IDF to release imprisoned conscientious objector

Military: Kaminer is unfit for duty; Kaminer: This is a small victory that allows me to become a free human being.

July 14, 2016 23:19
1 minute read.

TAIR KAMINER is serving a sixth term at Military Prison No. 6.. (photo credit: SHANI SCARLETT KAGAN MESARVOT)


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The IDF discharged a 19-year-old conscientious objector from service on Thursday, after a lengthy period in military prison.

The military cited “a lack of compatibility and poor, severe conduct” in its decision to release Tair Kaminer.

The decision came after the military rejected in June a request by Kaminer for release, and three days after a military committee rejected her application for conscientious objector status.

The 19-year-old is serving in Military Prison No. 6 for refusing military service. The prison sentence, which began on January 10, is the longest for a woman refusing to be drafted into the military.

In a statement delivered from prison, Kaminer, “This announcement, which has arrived after a struggle of more than seven months, is moving from a personal point of view, and is perhaps a small victory that will allow me to go back to being a free human being. But the bigger struggle is not over my imprisonment, but over the oppression of the Palestinian people, a struggle for the freedom, equality, security and peace of both peoples.”

Kaminer added, “Throughout the many detentions, the girls in prison kept on asking me: How do I do it? I always explained how much strength it gives you to know that you’re doing something you believe in, that you’re part of an important struggle, that you’re not acting alone, and that you believe you can make a change.”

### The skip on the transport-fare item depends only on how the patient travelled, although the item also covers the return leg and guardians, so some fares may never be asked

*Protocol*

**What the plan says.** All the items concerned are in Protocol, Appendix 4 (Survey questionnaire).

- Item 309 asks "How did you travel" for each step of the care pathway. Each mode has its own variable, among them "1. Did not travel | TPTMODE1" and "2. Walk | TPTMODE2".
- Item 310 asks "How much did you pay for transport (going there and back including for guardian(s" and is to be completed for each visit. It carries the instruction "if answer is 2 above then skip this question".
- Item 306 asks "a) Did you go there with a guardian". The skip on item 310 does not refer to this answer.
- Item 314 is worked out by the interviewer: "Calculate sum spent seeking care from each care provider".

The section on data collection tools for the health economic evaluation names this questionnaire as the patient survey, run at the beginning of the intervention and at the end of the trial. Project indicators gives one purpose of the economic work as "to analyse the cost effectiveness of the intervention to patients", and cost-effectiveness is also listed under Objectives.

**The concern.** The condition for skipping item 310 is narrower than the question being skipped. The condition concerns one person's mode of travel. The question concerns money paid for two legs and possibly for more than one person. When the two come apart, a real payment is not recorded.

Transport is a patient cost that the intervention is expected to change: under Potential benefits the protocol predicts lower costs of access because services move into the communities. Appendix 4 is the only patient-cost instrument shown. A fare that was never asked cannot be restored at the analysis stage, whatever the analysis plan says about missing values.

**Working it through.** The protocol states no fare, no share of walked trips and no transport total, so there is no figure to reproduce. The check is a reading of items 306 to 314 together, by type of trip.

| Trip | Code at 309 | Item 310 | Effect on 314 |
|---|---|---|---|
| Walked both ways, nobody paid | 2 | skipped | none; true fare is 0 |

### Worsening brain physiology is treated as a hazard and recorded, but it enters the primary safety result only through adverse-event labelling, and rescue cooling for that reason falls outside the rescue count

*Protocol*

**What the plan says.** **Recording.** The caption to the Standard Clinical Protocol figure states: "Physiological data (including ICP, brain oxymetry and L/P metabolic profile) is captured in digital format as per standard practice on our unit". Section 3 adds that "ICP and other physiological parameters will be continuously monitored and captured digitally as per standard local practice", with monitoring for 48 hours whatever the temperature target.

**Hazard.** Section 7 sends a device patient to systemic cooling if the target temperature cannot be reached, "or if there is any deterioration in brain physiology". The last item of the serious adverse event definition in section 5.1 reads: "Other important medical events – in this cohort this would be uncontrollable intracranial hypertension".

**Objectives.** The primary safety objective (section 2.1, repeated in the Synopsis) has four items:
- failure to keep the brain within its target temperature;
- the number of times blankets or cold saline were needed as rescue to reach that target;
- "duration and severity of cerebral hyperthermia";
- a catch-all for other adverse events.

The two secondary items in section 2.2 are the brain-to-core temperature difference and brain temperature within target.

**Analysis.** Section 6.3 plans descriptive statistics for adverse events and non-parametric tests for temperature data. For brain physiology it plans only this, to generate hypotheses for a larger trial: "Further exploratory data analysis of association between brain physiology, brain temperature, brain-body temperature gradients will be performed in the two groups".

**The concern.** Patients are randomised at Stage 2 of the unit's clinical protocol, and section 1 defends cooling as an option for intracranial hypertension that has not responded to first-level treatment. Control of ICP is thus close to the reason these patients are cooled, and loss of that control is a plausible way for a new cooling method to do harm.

According to the Mesarvot organization, which describes itself as a new network of conscientious objectors and NGOs, Kaminer was imprisoned alongside with Omri Baranes, an 18-year-old pacifist from Rosh Ha’ayin, who is now serving her third prison term.

Kaminer and Baranes join hundreds of Israeli objectors who chose to avoid military service,” Mesarvot said.

Yasmin Yablonko, activities coordinator at Mesarvot, added, “Tair asked to be released on grounds of conscience, since the very act of serving in the army is, for her, taking part in the crimes of the occupation. The fact that it was decided to release her just a few days after her request was denied, proves that the army essentially acknowledges her conscientious choice, but is afraid of creating a legal precedent.”

Bernard Ellouk contributed to this report

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